Hope all is well!

  2. John Anderson says:

    @Roy: An interesting question. I have found in teaching this material (though not with Beal’s piece) that the students are not quick to accept it all. Some will hold out until the very end, and do so in very intelligent fashion (as evidenced by some of the final essays I’ve read). But I feel affirmed, even in those papers, that they emphasize the importance of asking questions and wrestling with this material rather than simply accepting it blindly. That is what I’m after. I often tell my students, when I am always asked about the questions I am raising being in disproportion to the number of ‘answers’ I provide I simply affirm three things: 1) I don’t have the answers; 2) I’ve been wrestling with these questions for the last 10 years, and I feel that the wrestling, the questions, are a sign of faith and fidelity; 3) I’m not interested in the students walking out of my class as religious clones of me . . . I instead want to equip them with the tools to arrive at their own faith (or non-faith if that may be the case) perspectives, to have a faith that is truly their own. So in the sense that I have felt encouraged by the number of emails I’ve received and the responses in various papers across the semester that stress they have realized things are far more complex than they originally thought.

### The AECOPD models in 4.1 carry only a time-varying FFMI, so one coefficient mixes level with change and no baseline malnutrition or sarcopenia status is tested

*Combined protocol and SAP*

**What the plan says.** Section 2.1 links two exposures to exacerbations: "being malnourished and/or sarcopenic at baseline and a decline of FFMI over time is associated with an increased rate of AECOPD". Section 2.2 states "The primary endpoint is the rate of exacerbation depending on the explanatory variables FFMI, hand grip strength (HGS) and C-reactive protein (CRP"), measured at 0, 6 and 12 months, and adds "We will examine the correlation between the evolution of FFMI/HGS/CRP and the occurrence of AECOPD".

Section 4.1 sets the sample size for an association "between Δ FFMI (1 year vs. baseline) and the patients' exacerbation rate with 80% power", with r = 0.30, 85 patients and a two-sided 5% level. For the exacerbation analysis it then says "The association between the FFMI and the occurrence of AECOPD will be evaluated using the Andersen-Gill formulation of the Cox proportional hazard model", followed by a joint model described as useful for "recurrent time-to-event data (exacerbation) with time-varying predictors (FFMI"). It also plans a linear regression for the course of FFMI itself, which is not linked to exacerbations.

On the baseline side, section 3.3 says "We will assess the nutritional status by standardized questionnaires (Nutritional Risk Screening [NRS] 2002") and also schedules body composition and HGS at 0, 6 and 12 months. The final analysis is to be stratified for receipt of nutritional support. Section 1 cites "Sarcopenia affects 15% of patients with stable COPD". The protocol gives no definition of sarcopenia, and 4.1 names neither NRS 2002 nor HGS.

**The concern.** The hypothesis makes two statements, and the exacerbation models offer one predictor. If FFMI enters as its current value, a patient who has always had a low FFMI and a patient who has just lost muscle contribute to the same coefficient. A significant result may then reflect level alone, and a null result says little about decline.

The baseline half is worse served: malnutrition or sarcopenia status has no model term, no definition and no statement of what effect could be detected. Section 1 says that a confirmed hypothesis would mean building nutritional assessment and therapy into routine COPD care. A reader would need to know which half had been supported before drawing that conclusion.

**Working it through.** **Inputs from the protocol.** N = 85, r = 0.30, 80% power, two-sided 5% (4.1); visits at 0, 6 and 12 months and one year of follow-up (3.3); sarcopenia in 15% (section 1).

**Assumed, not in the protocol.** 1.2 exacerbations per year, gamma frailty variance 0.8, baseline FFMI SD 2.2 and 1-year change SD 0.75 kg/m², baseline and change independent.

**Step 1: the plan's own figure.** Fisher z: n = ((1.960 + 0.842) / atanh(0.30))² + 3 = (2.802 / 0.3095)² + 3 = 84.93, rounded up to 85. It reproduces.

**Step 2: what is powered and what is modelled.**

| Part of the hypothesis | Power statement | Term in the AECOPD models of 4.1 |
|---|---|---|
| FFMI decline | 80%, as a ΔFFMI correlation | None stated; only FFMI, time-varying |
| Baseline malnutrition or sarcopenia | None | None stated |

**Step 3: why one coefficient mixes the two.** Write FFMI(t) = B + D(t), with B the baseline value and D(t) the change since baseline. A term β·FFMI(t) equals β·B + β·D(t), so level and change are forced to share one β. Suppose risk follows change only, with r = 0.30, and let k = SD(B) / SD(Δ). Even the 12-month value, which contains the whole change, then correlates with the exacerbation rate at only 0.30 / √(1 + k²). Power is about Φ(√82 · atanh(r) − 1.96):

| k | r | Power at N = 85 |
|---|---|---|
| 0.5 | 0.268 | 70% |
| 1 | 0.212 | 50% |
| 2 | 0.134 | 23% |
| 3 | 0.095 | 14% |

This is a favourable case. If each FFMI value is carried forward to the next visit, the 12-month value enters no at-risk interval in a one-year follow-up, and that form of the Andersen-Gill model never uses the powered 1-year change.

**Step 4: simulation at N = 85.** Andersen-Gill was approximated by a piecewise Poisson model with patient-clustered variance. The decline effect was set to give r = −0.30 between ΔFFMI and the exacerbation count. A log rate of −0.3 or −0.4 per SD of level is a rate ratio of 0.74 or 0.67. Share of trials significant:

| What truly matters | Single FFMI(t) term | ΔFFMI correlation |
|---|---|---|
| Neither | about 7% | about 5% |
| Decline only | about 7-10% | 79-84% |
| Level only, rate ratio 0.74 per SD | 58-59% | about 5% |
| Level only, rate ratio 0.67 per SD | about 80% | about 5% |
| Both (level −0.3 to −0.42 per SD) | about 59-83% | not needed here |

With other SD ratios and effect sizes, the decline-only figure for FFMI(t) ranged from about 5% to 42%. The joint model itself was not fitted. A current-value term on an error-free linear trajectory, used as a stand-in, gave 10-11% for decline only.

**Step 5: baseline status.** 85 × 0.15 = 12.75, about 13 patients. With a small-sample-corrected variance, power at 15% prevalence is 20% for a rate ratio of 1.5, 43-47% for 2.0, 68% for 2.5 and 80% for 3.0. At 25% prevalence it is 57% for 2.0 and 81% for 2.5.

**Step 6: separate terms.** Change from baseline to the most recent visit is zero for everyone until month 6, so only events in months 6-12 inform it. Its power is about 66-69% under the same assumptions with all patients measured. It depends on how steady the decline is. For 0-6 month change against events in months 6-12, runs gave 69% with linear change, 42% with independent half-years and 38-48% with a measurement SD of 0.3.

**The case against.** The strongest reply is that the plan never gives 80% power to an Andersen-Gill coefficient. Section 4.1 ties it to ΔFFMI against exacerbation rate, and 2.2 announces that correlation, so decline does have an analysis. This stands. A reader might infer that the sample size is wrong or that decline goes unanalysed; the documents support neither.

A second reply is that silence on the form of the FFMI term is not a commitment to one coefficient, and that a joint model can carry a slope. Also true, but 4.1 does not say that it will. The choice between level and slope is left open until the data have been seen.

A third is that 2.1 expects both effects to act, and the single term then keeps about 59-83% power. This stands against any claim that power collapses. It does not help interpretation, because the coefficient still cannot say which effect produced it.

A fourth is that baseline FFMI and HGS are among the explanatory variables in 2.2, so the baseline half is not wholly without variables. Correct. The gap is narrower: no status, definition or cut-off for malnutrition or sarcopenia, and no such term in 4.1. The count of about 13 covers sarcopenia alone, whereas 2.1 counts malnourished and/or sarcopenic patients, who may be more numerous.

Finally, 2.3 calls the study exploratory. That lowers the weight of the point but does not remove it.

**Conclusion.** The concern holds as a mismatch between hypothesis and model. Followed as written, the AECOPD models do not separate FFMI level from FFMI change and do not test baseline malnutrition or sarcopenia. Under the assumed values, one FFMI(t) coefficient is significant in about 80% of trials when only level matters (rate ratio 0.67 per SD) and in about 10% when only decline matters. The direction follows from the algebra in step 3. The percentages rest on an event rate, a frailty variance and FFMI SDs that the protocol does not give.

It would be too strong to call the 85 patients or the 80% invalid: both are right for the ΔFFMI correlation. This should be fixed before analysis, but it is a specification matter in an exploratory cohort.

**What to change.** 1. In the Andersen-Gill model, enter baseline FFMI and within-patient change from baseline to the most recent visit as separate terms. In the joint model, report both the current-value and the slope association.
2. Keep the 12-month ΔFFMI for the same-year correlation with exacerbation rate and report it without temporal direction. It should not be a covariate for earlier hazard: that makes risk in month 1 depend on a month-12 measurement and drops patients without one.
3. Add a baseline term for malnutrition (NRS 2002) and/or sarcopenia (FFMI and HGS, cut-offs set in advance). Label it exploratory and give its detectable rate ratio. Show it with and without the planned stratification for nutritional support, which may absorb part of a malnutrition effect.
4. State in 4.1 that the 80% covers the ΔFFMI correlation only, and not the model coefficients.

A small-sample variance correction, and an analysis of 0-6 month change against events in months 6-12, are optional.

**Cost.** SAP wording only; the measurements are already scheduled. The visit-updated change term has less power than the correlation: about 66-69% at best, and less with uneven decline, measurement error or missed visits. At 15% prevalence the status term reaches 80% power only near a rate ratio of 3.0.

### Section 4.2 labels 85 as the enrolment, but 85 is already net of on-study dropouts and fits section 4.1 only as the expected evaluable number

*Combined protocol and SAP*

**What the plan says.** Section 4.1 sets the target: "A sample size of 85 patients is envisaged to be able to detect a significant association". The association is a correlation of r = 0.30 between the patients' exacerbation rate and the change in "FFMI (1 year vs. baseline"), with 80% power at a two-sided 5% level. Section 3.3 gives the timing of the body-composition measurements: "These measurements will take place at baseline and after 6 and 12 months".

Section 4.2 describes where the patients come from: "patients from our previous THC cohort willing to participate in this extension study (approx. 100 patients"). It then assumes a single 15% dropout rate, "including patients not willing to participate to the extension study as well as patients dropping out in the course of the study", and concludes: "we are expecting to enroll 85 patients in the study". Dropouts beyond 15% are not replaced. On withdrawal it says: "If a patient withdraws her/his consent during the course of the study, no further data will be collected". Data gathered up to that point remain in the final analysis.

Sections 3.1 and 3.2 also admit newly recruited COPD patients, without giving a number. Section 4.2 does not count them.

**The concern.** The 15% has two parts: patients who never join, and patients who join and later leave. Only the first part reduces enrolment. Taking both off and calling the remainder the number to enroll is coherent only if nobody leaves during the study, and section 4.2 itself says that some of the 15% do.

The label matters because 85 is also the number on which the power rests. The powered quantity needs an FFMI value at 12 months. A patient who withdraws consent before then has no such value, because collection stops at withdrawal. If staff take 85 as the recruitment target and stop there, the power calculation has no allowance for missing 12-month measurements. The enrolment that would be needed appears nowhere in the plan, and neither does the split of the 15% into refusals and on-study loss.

In essence, I don’t look at it so much as crushing idols (the shock and awe treatment is terribly irresponsible and unhelpful, in my view) as I do setting them up for the exploration. It would be presumptuous of me–who again is still wrestling with these questions, many the same, and many which have spawned new and more robust questions, for the last ten years–to think that this is a journey they will complete in one semester. I most remember (fondly!) those teachers that pushed me to think and live outside the box; that’s what I’m trying to encourage the students to do. And so while some will no doubt dismiss things such as myself and Beal will say automatically just because it is in dissonance with their conventional understandings, this does not mean that I cannot and do not–be it by attrition or not!!–do my best to equip them to be the best wrestlers with the material that they can be. And I invite, and often receive, further communication even beyond the semester.

    Hope you all are well, also!